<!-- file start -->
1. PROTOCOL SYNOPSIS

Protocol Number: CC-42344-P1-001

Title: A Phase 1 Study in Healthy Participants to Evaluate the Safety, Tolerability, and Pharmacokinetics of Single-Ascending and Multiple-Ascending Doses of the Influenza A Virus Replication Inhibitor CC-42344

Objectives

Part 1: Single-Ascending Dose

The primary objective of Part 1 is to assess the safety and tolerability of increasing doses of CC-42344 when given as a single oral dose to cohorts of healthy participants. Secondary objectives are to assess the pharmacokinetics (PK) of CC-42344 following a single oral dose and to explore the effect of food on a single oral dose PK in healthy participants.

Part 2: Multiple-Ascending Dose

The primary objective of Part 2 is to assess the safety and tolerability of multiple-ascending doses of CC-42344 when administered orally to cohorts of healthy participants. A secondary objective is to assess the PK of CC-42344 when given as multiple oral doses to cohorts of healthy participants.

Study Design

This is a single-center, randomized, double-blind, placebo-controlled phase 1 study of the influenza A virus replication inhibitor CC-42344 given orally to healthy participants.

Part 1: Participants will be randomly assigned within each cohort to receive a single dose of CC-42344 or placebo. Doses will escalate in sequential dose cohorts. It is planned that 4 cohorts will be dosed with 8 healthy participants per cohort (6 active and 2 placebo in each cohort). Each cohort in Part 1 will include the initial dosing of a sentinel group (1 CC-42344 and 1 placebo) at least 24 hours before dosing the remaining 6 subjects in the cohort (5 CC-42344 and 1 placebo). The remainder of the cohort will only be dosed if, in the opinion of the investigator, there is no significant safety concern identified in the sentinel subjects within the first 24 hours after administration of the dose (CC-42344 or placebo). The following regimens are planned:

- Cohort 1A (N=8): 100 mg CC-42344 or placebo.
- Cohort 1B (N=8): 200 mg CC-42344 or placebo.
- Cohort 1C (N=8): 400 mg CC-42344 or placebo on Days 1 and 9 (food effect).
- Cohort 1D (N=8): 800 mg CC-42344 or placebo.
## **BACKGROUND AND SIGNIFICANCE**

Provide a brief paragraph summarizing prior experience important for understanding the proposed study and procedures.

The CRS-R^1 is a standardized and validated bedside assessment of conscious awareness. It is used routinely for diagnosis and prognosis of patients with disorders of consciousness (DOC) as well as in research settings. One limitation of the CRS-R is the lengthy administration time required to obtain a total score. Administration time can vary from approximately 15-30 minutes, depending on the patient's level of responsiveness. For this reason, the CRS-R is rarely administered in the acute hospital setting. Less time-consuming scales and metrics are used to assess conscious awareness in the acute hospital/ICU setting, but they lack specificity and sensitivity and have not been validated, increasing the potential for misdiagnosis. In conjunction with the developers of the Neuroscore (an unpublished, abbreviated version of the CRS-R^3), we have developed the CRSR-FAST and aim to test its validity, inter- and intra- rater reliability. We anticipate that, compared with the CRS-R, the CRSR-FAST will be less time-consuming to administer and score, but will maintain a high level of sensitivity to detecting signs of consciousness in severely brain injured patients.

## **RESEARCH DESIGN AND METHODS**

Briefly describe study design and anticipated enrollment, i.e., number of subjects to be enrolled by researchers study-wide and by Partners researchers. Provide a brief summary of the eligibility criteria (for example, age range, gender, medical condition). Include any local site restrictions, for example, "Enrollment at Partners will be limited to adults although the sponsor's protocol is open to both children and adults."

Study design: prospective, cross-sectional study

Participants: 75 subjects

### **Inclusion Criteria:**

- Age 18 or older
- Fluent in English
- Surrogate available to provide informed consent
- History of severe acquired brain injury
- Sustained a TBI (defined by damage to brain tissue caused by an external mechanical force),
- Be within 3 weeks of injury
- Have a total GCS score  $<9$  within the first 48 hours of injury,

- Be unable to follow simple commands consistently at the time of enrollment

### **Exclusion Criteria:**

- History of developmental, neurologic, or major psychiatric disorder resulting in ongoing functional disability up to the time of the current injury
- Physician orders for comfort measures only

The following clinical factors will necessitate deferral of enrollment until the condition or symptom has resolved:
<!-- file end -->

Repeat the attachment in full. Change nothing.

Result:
1. PROTOCOL SYNOPSIS

Protocol Number: CC-42344-P1-001

Title: A Phase 1 Study in Healthy Participants to Evaluate the Safety, Tolerability, and Pharmacokinetics of Single-Ascending and Multiple-Ascending Doses of the Influenza A Virus Replication Inhibitor CC-42344

Objectives

Part 1: Single-Ascending Dose

The primary objective of Part 1 is to assess the safety and tolerability of increasing doses of CC-42344 when given as a single oral dose to cohorts of healthy participants. Secondary objectives are to assess the pharmacokinetics (PK) of CC-42344 following a single oral dose and to explore the effect of food on a single oral dose PK in healthy participants.

Part 2: Multiple-Ascending Dose

The primary objective of Part 2 is to assess the safety and tolerability of multiple-ascending doses of CC-42344 when administered orally to cohorts of healthy participants. A secondary objective is to assess the PK of CC-42344 when given as multiple oral doses to cohorts of healthy participants.

Study Design

This is a single-center, randomized, double-blind, placebo-controlled phase 1 study of the influenza A virus replication inhibitor CC-42344 given orally to healthy participants.

Part 1: Participants will be randomly assigned within each cohort to receive a single dose of CC-42344 or placebo. Doses will escalate in sequential dose cohorts. It is planned that 4 cohorts will be dosed with 8 healthy participants per cohort (6 active and 2 placebo in each cohort). Each cohort in Part 1 will include the initial dosing of a sentinel group (1 CC-42344 and 1 placebo) at least 24 hours before dosing the remaining 6 subjects in the cohort (5 CC-42344 and 1 placebo). The remainder of the cohort will only be dosed if, in the opinion of the investigator, there is no significant safety concern identified in the sentinel subjects within the first 24 hours after administration of the dose (CC-42344 or placebo). The following regimens are planned:

- Cohort 1A (N=8): 100 mg CC-42344 or placebo.
- Cohort 1B (N=8): 200 mg CC-42344 or placebo.
- Cohort 1C (N=8): 400 mg CC-42344 or placebo on Days 1 and 9 (food effect).
- Cohort 1D (N=8): 800 mg CC-42344 or placebo.
## **BACKGROUND AND SIGNIFICANCE**

Provide a brief paragraph summarizing prior experience important for understanding the proposed study and procedures.

The CRS-R^1 is a standardized and validated bedside assessment of conscious awareness. It is used routinely for diagnosis and prognosis of patients with disorders of consciousness (DOC) as well as in research settings. One limitation of the CRS-R is the lengthy administration time required to obtain a total score. Administration time can vary from approximately 15-30 minutes, depending on the patient's level of responsiveness. For this reason, the CRS-R is rarely administered in the acute hospital setting. Less time-consuming scales and metrics are used to assess conscious awareness in the acute hospital/ICU setting, but they lack specificity and sensitivity and have not been validated, increasing the potential for misdiagnosis. In conjunction with the developers of the Neuroscore (an unpublished, abbreviated version of the CRS-R^3), we have developed the CRSR-FAST and aim to test its validity, inter- and intra- rater reliability. We anticipate that, compared with the CRS-R, the CRSR-FAST will be less time-consuming to administer and score, but will maintain a high level of sensitivity to detecting signs of consciousness in severely brain injured patients.

## **RESEARCH DESIGN AND METHODS**

Briefly describe study design and anticipated enrollment, i.e., number of subjects to be enrolled by researchers study-wide and by Partners researchers. Provide a brief summary of the eligibility criteria (for example, age range, gender, medical condition). Include any local site restrictions, for example, "Enrollment at Partners will be limited to adults although the sponsor's protocol is open to both children and adults."

Study design: prospective, cross-sectional study

Participants: 75 subjects

### **Inclusion Criteria:**

- Age 18 or older
- Fluent in English
- Surrogate available to provide informed consent
- History of severe acquired brain injury
- Sustained a TBI (defined by damage to brain tissue caused by an external mechanical force),
- Be within 3 weeks of injury
- Have a total GCS score  $<9$  within the first 48 hours of injury,

- Be unable to follow simple commands consistently at the time of enrollment

### **Exclusion Criteria:**

- History of developmental, neurologic, or major psychiatric disorder resulting in ongoing functional disability up to the time of the current injury
- Physician orders for comfort measures only

The following clinical factors will necessitate deferral of enrollment until the condition or symptom has resolved: